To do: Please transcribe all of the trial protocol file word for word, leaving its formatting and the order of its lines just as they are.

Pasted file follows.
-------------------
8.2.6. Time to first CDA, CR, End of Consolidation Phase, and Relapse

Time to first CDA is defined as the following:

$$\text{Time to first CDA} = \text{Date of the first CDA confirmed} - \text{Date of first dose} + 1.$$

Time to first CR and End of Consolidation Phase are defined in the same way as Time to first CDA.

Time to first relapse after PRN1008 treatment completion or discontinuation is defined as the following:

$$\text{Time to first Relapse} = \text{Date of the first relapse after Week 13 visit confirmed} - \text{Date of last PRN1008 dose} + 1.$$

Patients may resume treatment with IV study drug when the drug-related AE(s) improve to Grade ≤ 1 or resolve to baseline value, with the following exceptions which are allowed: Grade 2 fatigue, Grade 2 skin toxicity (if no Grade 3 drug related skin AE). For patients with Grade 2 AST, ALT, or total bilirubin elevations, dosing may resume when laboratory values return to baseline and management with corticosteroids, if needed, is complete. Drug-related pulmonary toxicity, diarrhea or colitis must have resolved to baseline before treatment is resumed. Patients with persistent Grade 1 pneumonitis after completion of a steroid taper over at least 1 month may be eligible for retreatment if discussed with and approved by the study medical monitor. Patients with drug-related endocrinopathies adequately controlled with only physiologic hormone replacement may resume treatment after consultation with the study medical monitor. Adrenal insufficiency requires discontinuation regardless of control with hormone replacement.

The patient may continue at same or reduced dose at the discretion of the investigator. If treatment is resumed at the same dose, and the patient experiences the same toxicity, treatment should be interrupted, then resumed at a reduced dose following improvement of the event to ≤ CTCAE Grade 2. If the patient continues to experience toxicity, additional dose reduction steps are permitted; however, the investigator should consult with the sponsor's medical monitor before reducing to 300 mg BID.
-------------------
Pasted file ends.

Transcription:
8.2.6. Time to first CDA, CR, End of Consolidation Phase, and Relapse

Time to first CDA is defined as the following:

$$\text{Time to first CDA} = \text{Date of the first CDA confirmed} - \text{Date of first dose} + 1.$$

Time to first CR and End of Consolidation Phase are defined in the same way as Time to first CDA.

Time to first relapse after PRN1008 treatment completion or discontinuation is defined as the following:

$$\text{Time to first Relapse} = \text{Date of the first relapse after Week 13 visit confirmed} - \text{Date of last PRN1008 dose} + 1.$$

Patients may resume treatment with IV study drug when the drug-related AE(s) improve to Grade ≤ 1 or resolve to baseline value, with the following exceptions which are allowed: Grade 2 fatigue, Grade 2 skin toxicity (if no Grade 3 drug related skin AE). For patients with Grade 2 AST, ALT, or total bilirubin elevations, dosing may resume when laboratory values return to baseline and management with corticosteroids, if needed, is complete. Drug-related pulmonary toxicity, diarrhea or colitis must have resolved to baseline before treatment is resumed. Patients with persistent Grade 1 pneumonitis after completion of a steroid taper over at least 1 month may be eligible for retreatment if discussed with and approved by the study medical monitor. Patients with drug-related endocrinopathies adequately controlled with only physiologic hormone replacement may resume treatment after consultation with the study medical monitor. Adrenal insufficiency requires discontinuation regardless of control with hormone replacement.

The patient may continue at same or reduced dose at the discretion of the investigator. If treatment is resumed at the same dose, and the patient experiences the same toxicity, treatment should be interrupted, then resumed at a reduced dose following improvement of the event to ≤ CTCAE Grade 2. If the patient continues to experience toxicity, additional dose reduction steps are permitted; however, the investigator should consult with the sponsor's medical monitor before reducing to 300 mg BID.